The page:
Other medical evidence noted Oslin had complained of joint pain of increasing severity, primarily in his knees, elbows and back, for two years, but he did have a normal range of motion in his joints. Dr. Yarborough prescribed medication for the joint pain. At the ALJ's hearing, Oslin himself testified that his joint pain is only a 2 or 3 on a scale of 1 to 10 when he takes pain medication. At the time of the ALJ proceedings, the medical evidence did not establish that Oslin's physical impairments limited his ability to perform sedentary work. Accordingly, we conclude the ALJ correctly assessed the opinions of Dr. Yarborough and Dr. Briggs.
Oslin next challenges the ALJ's failure to specifically address the mental RFC form completed by Dr. Roman and Ms. Snook, his psychiatrist and case manager at Parkside Clinic. The form indicated that Oslin would have marked to moderate limitations in performing basic work functions, his depression would interfere with the activities of daily living, and he cannot maintain a stable living for more than a few months at a time.(4) Although the ALJ recognized that Dr. Roman and Ms. Snook had completed this mental assessment, which indicated Oslin is unable to function in a work setting,(5) the ALJ rejected that assessment as inconsistent with the objective medical evidence, pointing to evidence that Oslin was doing well and had no problems with sleep or hallucinations. ALJ's decision at 5. Also, the ALJ found that Dr. Roman's diagnosis of a moderate bipolar disorder was inconsistent with a complete inability to do work-related mental activities. Instead, the ALJ found on his Psychiatric Review Technique form and recited in his decision that Oslin has a slight limitation in performing daily activities and in social functioning, he often has problems concentrating, and he never has episodes of deterioration or decompensation in work settings.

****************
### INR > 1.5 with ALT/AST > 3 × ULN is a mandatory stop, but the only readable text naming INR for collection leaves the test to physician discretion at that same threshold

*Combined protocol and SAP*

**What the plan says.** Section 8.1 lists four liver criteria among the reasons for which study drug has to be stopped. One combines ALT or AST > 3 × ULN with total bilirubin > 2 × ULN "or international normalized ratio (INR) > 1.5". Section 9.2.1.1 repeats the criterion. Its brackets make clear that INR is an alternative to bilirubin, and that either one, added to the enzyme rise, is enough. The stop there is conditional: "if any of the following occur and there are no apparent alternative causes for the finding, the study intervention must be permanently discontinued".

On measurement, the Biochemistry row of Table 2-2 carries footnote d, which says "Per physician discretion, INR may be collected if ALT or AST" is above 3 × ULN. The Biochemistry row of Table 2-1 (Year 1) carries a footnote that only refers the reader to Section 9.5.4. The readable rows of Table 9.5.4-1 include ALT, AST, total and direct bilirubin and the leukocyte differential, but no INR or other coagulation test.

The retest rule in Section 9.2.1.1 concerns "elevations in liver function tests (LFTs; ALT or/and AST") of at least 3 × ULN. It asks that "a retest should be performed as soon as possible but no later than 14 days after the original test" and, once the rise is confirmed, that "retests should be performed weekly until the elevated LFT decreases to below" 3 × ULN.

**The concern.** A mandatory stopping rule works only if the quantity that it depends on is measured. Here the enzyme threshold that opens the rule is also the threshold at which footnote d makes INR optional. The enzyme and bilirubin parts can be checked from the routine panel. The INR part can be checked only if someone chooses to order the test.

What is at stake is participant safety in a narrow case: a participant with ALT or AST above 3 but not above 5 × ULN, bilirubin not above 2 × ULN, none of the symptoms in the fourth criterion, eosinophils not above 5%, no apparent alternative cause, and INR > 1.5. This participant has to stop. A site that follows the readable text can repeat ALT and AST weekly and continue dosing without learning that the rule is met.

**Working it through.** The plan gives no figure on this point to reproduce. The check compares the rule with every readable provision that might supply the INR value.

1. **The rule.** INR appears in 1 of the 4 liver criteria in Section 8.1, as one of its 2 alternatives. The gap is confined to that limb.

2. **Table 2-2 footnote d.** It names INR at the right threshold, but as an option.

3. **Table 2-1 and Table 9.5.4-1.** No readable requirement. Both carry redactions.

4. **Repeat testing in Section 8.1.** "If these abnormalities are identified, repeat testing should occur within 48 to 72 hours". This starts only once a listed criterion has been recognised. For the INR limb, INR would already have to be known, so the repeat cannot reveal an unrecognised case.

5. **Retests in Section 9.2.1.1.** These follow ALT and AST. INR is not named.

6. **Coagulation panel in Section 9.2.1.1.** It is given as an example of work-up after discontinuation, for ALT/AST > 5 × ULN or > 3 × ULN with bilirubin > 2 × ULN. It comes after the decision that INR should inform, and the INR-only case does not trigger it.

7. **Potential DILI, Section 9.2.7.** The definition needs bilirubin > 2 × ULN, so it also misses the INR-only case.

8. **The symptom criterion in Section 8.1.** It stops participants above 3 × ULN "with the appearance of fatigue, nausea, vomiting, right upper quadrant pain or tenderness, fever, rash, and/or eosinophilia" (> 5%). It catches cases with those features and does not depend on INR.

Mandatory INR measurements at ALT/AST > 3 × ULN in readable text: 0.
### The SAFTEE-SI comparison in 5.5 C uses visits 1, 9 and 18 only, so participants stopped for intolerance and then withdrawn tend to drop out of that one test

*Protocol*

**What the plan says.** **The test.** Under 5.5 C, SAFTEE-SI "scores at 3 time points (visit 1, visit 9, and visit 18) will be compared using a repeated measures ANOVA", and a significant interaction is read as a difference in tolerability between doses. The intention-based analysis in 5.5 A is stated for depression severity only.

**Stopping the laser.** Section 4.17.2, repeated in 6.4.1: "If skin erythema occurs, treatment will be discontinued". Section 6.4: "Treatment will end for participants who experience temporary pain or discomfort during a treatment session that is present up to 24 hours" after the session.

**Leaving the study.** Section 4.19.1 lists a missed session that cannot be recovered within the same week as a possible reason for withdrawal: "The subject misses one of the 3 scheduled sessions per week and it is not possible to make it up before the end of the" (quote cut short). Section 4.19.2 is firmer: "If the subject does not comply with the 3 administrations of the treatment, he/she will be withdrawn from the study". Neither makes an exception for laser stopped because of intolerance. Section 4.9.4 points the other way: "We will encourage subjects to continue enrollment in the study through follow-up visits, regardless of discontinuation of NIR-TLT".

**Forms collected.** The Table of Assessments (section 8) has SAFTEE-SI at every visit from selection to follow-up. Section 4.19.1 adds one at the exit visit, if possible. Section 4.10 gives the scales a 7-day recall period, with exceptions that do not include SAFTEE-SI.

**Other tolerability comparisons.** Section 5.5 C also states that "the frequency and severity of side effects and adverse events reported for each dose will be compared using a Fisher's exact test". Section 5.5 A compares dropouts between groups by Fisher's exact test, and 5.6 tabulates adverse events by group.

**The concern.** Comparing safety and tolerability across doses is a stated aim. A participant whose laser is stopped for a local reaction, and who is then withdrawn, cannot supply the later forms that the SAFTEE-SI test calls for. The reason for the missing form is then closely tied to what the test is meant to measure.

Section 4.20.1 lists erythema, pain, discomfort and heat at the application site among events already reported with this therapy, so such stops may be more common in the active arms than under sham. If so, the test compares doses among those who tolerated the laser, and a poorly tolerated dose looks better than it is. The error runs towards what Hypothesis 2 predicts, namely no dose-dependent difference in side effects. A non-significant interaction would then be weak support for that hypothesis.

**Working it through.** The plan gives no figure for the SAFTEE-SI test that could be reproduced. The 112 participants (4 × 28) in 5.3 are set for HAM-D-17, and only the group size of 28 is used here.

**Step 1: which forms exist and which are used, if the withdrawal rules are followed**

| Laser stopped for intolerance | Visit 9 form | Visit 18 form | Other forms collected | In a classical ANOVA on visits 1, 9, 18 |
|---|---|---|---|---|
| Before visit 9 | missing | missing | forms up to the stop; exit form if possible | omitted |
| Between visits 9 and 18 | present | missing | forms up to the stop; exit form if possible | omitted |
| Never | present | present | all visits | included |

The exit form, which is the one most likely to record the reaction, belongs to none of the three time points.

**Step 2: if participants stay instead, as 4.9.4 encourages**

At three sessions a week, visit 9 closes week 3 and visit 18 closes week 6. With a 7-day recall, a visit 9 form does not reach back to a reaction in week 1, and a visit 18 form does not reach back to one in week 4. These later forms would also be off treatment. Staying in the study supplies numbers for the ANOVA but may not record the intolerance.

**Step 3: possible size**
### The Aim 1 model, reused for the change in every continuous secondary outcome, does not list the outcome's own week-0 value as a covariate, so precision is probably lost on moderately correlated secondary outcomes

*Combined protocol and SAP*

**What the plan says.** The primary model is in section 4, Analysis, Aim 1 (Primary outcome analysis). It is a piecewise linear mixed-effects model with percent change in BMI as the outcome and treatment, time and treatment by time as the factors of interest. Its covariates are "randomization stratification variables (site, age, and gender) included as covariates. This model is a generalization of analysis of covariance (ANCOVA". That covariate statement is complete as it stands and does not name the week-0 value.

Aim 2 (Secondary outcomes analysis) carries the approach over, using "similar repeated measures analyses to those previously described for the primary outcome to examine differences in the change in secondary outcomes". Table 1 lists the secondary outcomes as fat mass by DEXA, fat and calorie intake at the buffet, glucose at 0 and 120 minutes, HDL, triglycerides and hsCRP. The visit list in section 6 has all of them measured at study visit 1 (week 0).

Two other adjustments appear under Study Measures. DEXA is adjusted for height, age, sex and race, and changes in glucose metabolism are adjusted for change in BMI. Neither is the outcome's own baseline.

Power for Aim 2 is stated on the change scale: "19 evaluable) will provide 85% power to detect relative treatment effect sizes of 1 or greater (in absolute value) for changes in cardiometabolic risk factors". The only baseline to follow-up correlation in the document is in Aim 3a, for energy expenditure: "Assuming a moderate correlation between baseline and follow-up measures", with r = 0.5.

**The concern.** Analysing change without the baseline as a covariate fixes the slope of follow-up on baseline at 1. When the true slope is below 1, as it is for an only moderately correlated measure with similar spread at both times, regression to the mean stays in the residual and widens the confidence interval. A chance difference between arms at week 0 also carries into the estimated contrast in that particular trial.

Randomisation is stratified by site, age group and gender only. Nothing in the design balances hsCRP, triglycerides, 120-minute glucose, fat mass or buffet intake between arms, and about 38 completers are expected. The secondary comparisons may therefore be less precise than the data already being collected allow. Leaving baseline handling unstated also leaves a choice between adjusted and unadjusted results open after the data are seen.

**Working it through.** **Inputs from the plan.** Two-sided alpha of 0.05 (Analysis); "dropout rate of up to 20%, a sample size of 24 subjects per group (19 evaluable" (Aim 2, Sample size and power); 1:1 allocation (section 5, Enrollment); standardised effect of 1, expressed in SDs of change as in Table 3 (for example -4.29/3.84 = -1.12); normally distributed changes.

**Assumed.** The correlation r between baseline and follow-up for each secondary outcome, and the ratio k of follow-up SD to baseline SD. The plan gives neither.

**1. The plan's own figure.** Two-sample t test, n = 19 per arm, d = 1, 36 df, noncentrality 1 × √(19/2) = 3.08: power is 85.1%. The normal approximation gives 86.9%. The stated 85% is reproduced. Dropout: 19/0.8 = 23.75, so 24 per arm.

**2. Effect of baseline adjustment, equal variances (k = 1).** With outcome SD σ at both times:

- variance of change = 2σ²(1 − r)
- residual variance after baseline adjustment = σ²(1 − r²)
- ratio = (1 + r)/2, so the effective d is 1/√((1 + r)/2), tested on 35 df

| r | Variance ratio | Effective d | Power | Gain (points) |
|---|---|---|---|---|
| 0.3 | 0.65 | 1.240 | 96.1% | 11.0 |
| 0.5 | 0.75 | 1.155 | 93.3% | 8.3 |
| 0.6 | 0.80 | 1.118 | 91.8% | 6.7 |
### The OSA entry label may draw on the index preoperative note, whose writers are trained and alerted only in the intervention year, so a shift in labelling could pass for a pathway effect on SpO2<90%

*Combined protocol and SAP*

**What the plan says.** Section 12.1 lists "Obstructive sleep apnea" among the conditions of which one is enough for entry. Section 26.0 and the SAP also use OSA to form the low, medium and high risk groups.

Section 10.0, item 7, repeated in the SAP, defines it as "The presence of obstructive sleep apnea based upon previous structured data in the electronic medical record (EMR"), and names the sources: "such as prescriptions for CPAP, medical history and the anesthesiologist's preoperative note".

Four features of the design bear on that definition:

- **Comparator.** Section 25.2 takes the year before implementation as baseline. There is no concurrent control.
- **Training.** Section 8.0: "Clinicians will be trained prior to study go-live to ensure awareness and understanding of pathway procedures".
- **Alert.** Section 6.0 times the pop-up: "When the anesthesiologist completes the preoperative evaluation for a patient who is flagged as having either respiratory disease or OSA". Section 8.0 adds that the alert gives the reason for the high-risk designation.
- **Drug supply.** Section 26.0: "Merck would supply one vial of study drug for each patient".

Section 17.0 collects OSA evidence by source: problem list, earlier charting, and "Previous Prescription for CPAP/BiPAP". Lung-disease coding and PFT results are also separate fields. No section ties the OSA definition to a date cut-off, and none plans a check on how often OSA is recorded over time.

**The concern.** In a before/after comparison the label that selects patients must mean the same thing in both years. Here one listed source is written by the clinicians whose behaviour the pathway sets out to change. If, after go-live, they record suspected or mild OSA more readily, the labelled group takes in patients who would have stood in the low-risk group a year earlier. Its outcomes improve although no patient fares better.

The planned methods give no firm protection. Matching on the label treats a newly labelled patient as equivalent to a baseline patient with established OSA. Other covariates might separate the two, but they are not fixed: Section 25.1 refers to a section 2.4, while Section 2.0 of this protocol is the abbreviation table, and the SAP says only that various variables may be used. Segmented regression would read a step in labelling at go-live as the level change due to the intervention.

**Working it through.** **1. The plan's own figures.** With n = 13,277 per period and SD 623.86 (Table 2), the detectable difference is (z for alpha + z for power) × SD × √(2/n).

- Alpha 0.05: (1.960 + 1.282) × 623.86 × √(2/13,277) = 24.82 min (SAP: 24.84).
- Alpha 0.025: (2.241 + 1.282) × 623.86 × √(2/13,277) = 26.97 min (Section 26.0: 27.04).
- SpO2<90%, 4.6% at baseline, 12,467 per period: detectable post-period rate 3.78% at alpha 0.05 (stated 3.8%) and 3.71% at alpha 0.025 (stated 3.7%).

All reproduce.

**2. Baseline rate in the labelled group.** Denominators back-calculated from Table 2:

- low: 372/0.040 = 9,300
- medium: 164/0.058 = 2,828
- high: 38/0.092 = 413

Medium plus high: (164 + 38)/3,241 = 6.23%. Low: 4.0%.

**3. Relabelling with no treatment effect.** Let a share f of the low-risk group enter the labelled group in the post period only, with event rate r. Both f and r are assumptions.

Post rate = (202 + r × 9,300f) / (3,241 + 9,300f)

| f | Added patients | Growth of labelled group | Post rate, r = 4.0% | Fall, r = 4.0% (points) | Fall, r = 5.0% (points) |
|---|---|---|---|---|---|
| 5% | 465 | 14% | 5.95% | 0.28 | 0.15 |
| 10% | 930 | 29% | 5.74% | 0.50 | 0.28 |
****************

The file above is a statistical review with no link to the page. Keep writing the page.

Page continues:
Contrary to the ALJ's findings, the totality of the Parkside Progress Notes, completed by Dr. Roman, Ms. Snook, and others, do not conclusively establish that Oslin always does well and has no problems. Rather, the progress notes suggest he experienced changing symptoms and no sustained periods of improved functioning. The ALJ, however, did not address or explain his rejection of this evidence. Nor does he assess whether Oslin's changing symptoms permit him to perform work on a regular, consistent, or sustained basis.
Likewise, the ALJ disregarded Oslin's Global Assessment of Functioning (GAF)(6) scores, ranging between 45 and 55. A GAF rating between 41 and 50 indicates "[s]erious symptoms (e.g., suicidal ideation . . .) OR any serious impairment in social, occupational, or school functioning (e.g., . . . unable to keep a job);" whereas a GAF rating between 51 and 60 indicates moderate symptoms or impairments in these categories. DSM-IV-TR at 34 (bold print omitted). Although the GAF rating may indicate problems that do not necessarily relate to the ability to hold a job, Dr. Roman and Ms. Snook indicated Oslin could not work or his impairments interfered with his ability to keep a job. GAF scores of 50 or less do suggest an inability to keep a job. Id. The ALJ did not discuss the GAF scores and did not provide a reason to disregard the opinion of Oslin's treating source in this respect. See Frey v. Bowen, 816 F.2d 508, 513 (10th Cir. 1987).